Hearings result in 13 of Texans QB's accusers being ID'd

Full Screen
1 / 2

Copyright 2020 The Associated Press. All rights reserved.

FILE - In this Dec. 27, 2020, file photo, Houston Texans quarterback Deshaun Watson throws a pass during an NFL football game against the Cincinnati Bengals in Houston. On Friday, April 9, 2021, a judge has ordered that the name of one of the 22 women who have filed lawsuits accusing Watson of sexual assault and harassment must be made public. (AP Photo/Matt Patterson, File)

HOUSTON – The names of 13 of the 22 women who have filed lawsuits accusing Houston Texans quarterback Deshaun Watson of sexual assault and harassment will be made public following court hearings Friday.

During two hearings, Watson’s attorney, Rusty Hardin, asked that the names of the 13 women, who have sued under the name Jane Doe, be publicly identified so his client can “have a chance at properly defending himself.”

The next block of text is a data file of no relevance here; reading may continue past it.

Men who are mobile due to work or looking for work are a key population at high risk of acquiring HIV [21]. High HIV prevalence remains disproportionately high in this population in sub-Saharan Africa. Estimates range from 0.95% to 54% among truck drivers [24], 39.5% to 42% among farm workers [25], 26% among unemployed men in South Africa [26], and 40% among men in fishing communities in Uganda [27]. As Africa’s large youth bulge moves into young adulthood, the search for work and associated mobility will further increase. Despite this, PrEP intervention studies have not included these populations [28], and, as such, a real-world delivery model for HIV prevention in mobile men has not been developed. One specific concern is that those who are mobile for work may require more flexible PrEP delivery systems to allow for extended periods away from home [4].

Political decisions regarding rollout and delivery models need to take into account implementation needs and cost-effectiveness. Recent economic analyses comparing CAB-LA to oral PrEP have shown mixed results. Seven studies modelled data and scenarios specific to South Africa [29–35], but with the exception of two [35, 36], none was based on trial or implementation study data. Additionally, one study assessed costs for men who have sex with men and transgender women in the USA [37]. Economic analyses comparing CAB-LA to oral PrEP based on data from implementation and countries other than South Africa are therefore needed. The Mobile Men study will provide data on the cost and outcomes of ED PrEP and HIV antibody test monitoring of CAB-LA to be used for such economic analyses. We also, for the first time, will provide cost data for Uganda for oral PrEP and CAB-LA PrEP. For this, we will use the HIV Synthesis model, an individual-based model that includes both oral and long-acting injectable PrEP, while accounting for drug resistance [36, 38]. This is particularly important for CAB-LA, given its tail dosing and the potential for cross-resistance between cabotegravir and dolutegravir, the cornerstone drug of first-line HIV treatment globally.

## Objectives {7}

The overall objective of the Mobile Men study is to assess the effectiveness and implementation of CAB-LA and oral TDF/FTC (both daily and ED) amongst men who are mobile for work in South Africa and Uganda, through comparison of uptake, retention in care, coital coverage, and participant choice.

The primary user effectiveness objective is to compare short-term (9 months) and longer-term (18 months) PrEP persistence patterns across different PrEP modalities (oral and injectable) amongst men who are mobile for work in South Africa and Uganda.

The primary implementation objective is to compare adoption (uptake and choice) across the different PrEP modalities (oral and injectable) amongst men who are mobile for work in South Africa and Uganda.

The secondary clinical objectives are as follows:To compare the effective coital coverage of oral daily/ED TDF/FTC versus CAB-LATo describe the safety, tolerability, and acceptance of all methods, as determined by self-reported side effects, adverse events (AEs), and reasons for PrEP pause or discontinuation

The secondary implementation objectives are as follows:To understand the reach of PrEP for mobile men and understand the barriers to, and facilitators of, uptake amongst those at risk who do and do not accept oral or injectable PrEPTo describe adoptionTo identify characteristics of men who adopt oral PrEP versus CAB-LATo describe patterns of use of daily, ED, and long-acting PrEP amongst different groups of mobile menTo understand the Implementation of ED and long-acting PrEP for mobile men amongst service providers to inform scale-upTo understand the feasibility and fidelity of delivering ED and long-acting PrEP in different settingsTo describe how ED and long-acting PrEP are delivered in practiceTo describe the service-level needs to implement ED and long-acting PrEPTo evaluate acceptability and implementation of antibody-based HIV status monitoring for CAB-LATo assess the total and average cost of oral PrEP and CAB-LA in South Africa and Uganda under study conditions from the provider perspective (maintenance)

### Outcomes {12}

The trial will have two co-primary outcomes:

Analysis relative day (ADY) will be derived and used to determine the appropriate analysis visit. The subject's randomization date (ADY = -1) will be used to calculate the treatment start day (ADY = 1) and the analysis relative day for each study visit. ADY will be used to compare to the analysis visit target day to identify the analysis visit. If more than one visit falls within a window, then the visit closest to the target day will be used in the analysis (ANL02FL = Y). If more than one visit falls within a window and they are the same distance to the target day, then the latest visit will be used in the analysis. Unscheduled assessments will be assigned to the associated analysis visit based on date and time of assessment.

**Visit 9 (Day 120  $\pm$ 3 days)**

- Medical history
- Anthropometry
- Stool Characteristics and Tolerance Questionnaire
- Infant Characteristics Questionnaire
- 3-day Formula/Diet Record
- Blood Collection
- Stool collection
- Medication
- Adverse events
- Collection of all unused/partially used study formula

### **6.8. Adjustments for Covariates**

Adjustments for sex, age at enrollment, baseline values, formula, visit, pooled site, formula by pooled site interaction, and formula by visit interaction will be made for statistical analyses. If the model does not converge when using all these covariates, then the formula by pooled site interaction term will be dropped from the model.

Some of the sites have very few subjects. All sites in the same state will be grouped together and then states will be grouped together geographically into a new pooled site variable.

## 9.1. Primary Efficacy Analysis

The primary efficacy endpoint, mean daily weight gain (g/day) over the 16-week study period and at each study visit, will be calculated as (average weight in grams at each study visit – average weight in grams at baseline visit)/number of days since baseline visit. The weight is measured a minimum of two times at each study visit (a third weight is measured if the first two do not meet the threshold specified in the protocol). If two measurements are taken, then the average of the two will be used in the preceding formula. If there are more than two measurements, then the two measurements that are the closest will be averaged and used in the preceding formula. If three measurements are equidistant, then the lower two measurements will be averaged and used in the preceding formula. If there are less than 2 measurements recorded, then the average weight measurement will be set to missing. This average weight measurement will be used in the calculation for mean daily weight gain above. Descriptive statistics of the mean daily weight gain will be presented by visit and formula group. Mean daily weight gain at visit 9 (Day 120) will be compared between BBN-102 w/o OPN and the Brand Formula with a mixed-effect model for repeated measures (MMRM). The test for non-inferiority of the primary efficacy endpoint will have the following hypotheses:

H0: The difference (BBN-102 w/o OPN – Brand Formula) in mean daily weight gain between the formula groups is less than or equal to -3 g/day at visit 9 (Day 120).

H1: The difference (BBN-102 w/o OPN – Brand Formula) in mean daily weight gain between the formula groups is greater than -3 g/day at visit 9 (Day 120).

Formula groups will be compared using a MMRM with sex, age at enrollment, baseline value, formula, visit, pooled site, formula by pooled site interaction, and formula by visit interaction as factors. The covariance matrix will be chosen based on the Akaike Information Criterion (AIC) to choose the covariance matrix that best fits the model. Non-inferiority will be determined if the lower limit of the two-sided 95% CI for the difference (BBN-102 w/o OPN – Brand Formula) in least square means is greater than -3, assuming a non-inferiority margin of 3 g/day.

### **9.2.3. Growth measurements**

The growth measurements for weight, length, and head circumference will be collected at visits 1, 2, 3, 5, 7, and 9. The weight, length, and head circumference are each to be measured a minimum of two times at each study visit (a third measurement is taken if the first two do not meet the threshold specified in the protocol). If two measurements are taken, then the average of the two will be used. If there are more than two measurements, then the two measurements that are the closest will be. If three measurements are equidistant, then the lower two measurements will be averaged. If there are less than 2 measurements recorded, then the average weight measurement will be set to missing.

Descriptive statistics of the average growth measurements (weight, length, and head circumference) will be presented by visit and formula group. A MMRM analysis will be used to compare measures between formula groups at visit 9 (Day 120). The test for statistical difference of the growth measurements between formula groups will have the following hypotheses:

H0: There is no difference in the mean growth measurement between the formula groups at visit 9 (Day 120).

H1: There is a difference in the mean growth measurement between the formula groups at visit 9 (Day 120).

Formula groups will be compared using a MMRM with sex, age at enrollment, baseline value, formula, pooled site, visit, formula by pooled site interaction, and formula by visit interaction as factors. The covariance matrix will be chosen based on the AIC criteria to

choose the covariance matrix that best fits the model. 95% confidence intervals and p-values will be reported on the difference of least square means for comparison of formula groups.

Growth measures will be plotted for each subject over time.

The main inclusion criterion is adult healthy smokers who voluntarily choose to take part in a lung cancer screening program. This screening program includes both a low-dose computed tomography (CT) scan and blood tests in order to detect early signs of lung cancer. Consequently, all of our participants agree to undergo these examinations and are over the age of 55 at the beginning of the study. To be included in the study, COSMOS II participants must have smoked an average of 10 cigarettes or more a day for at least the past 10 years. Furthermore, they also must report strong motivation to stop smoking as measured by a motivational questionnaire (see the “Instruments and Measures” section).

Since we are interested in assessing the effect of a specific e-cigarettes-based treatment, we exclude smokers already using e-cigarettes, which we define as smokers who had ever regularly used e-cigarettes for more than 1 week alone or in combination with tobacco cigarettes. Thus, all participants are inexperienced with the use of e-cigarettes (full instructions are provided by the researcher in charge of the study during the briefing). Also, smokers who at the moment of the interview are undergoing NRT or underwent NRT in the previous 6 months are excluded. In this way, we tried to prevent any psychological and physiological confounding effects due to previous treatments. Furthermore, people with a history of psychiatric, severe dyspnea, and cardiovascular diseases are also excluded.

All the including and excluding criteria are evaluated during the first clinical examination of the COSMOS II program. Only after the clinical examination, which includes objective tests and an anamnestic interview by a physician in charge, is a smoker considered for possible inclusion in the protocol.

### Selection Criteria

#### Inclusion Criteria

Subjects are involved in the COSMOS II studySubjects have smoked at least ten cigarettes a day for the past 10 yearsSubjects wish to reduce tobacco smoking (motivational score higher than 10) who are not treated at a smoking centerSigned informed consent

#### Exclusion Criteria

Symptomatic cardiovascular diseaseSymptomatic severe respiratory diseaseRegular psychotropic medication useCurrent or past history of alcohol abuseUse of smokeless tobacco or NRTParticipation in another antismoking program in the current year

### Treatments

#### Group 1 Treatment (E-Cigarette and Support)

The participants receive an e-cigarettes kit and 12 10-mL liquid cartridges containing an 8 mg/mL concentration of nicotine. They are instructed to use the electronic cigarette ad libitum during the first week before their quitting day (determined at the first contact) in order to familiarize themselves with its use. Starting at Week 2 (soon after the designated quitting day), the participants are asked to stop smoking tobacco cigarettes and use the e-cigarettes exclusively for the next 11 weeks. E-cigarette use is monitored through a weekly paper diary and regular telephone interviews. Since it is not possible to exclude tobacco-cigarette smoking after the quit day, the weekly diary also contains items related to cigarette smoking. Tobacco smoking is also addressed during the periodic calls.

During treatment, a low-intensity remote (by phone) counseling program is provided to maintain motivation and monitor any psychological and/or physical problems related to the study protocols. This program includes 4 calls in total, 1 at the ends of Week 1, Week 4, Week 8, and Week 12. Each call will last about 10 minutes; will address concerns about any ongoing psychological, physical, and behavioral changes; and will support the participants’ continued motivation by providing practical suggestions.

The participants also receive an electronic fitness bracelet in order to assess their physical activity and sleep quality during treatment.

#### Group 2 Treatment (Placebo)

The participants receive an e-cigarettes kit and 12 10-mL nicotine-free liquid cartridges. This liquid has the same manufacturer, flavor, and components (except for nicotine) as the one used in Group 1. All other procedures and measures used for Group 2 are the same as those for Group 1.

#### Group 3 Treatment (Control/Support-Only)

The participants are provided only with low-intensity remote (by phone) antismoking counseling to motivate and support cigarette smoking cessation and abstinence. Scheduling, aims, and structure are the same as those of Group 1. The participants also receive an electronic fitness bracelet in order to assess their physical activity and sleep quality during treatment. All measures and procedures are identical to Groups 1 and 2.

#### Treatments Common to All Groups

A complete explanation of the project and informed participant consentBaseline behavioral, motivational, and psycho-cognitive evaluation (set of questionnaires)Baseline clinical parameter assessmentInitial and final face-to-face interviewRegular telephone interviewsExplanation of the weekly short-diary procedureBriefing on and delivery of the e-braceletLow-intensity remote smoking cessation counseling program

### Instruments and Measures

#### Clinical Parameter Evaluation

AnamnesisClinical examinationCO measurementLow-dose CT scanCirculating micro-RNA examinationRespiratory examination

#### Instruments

Tony Buzbee, the lawyer for the 22 women, argued against releasing their names, saying doing so could put their lives in danger. One of two accusers who made their names public during a news conference Tuesday has already received death threats, Buzbee said.

The 22 women accuse Watson of exposing himself, touching them with his penis or kissing them against their will while he got a massage. At least one woman has alleged Watson forced her to perform oral sex. All of the women are either licensed massage therapists or worked in a spa or similar business.

At a news conference Friday afternoon, Hardin said that during some of the massages “some sexual activity would have taken place” but that “never at any time under any circumstances did this young man ever engage in anything that was not mutually desired by the other party.”

During the first of Friday’s court hearings, state District Judge Dedra Davis ordered that the lawsuit of one woman be refiled within two days with her name on it.

At a second hearing related to lawsuits filed by 12 other women, Buzbee told state District Judge Rabeea Collier that nine of the women had agreed to make their names public. Collier then ordered the other three to refile their lawsuits with their names included.

Court records show Hardin has filed motions asking that the seven remaining women who have not revealed their names also make their identities public. Hardin said he and Buzbee later Friday agreed to make the name public in one of those cases.